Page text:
Planet Jazz: In Orbit
Sharp Nine Records
Planet Jazz is a longstanding, unrecognized sextet that boasts several exceptional soloists and an unusually cogent rhythm section. Two factors distinguish the band from the wealth of talented groups on the New York City straight-ahead jazz scene: A precise ensemble sound honed by a year's worth of regular gigs at Smalls, Mitch Borden's musician-friendly club; and a book comprised largely of tunes by the composer/drummer Johnny Ellis. Best known for his tenure with the Widespread Depression Orchestra, Ellis founded Planet Jazz, and after his untimely death in 1999 the group soldiered on with one of his favorites, Joe Strasser, in the drum chair.
Ellis wrote distinctive melodies and arranged them in a variety of forms. "Buttermoose is a romping, 32-bar swing tune. "The Cow is Now keeps expanding as Ellis joins themes to a recurring eight bar motif. His most ambitious work on the disc, "The Lemur is a Dreamer, features three tempos and interprets the melody in different ways. Every one of the tracks (five by Ellis and one each from Duke Ellington/Johnny Hodges, Charlie Shavers, and Hampton Hawes) strikes a neat balance between the ensemble passages and solos of brief to moderate duration. Even when three or four consecutive solos are played, there's never any sense of disconnection from the written material.
In Orbit is chock-full of memorable performances. Strasser's low-key eight measure introduction to "Mommy, Mommy NO! begins with a loose time feel and morphs into a more clearly defined cadence that cues the band. When the tune commences you realize that his muted bass drum pattern is a rhythmic match for Ellis' melody. Grant Stewart's two chorus solo on the same track delivers a steady stream of remarks in a broad, slightly nasal tone. As the tenor saxophonist gradually builds up steam he makes brief digressions, such as braying quarter note triplets which seesaw against the beat, that never betray his overall design.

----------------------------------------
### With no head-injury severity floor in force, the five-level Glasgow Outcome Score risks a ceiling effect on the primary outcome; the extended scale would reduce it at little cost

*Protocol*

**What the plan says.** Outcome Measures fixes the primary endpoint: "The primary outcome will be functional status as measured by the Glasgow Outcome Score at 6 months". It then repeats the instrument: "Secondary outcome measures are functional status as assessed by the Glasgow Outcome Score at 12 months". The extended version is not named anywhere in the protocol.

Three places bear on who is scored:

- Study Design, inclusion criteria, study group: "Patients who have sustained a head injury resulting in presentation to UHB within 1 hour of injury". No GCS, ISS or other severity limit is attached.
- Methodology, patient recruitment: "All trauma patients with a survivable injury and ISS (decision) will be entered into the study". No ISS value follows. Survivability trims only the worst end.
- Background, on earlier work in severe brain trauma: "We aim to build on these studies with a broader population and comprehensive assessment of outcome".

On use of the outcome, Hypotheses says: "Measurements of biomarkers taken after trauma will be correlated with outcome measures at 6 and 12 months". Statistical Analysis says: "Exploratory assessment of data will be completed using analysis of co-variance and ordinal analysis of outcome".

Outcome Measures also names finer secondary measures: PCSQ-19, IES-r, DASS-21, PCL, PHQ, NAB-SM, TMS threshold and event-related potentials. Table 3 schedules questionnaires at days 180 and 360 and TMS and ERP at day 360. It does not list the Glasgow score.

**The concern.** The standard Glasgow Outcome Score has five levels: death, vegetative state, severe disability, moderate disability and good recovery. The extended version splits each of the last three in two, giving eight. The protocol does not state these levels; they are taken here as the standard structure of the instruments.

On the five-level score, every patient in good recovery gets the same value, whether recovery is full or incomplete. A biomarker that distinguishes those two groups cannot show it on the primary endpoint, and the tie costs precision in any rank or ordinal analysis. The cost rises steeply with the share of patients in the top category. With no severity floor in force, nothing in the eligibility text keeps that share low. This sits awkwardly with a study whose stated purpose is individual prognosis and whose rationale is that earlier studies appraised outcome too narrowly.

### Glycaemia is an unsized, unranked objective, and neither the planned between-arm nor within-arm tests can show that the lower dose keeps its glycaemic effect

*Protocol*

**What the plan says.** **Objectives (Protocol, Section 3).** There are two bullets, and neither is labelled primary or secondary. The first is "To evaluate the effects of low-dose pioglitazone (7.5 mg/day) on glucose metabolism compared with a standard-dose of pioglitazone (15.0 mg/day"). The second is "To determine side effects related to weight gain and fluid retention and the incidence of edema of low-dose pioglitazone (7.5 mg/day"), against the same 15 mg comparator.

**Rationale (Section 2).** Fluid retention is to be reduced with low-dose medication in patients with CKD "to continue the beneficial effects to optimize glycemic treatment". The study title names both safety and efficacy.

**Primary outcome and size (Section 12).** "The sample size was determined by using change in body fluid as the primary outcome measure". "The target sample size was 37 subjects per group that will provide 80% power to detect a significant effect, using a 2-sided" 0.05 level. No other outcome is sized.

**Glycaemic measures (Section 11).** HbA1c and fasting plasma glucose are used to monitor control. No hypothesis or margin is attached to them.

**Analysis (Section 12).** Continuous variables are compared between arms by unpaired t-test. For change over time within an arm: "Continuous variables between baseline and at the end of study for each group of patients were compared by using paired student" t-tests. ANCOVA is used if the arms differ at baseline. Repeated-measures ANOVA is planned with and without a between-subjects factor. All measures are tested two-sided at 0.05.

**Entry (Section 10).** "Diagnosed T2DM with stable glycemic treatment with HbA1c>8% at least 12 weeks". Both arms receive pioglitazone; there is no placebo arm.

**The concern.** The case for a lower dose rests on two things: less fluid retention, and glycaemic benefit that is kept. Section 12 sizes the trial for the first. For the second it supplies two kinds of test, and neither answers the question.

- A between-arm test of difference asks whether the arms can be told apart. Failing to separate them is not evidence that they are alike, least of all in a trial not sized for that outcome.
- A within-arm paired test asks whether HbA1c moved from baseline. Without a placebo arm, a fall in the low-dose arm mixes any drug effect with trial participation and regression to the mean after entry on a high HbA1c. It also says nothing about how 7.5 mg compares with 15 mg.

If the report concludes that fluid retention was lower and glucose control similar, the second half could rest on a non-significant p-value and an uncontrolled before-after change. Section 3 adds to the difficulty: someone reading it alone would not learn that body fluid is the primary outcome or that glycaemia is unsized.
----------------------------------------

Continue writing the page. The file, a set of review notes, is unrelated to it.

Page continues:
Trumpeter Joe Magnarelli displays a flair for exacting melodic invention and a lovely full sound on the horn. For most of his solo on Ellis' "The Squirrel is a Girl he stays in the horn's middle register, offering chains of loosely connected thoughts in a fairly relaxed manner. He likes to linger on one note in the middle of a cluster, build a phrase to the point where it's about to take off then abruptly descend into silence, or play lines that dart in different directions before leveling off.
Spike Wilner takes three choruses on his arrangement of Hawes' "Sonora. The pianist displays a firm touch, heeds the pulse established by Strasser and bassist Neil Miner, and often leaves space for guitarist Peter Bernstein's nimble comping. Wilner sounds fresh in part because he's able to make a variety of devicessuch as letting a note ring at the end of a phrase, or bearing down on a string of notes so they charge across the beathang together, creating a sense of continuous movement. Later on Strasser's solo is noteworthy for the ways he makes use of the band's vamp. Employing combinations of the tom-toms, snare, and cymbals that are short and to the point, he treats the vamp like an equal partner, approaching it from several different angles. Strasser never tramples over the figure, instead choosing to leave parts of it exposed, sometimes playing in unison with one or two notes, as well as using it as a template for repeated, riff-like rhythms.
On Ellington and Hodges' "Dual Highway, the disc's final track, Peter Bernstein plays the blues with a cool, understated authority. Bernstein's masterful blend of familiar blues locutions is evenly paced and devoid of cliché. He makes it easy to simply enjoy the solo without thinking too much about what goes into it.
Tracks: Mommy, Mommy No!; Buttermoose; The Cow is Now; The Lemur is a Dreamer; Dawn on the Desert; The Squirrel is a Girl; Sorora; Dual Highway.
Personnel: Grant Stewart: tenor saxophone; Joe Magnarelli: trumpet, flugelhorn; Peter Bernstein: guitar; Spike Wilner: piano; Neal Miner: bass; Joe Strasser: drums.